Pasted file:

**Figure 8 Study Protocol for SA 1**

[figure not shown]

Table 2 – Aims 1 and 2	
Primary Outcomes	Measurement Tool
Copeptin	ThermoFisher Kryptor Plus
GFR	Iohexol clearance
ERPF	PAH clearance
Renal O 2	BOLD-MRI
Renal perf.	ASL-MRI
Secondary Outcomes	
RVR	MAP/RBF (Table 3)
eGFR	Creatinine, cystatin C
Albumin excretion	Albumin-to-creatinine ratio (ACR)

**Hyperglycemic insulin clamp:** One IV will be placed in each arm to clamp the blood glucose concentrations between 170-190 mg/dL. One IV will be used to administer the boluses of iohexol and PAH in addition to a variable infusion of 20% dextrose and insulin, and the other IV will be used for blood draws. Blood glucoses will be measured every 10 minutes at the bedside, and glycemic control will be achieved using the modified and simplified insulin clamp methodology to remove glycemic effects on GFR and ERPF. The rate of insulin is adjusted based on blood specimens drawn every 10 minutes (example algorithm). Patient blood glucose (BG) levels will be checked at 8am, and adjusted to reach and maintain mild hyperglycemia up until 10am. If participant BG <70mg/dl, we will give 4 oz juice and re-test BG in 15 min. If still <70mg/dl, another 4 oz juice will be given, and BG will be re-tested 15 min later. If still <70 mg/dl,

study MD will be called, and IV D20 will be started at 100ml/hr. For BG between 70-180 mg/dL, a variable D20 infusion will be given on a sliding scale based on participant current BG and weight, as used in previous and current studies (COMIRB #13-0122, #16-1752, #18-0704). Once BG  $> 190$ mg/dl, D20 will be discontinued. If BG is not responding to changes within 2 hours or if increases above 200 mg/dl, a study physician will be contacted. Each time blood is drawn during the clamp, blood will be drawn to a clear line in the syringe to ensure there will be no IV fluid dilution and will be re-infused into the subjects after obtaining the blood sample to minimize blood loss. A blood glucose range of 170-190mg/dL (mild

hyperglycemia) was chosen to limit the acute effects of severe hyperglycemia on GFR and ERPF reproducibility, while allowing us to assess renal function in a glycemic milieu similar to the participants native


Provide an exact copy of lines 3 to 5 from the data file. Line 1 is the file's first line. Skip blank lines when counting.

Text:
Table 2 – Aims 1 and 2	
Primary Outcomes	Measurement Tool
Copeptin	ThermoFisher Kryptor Plus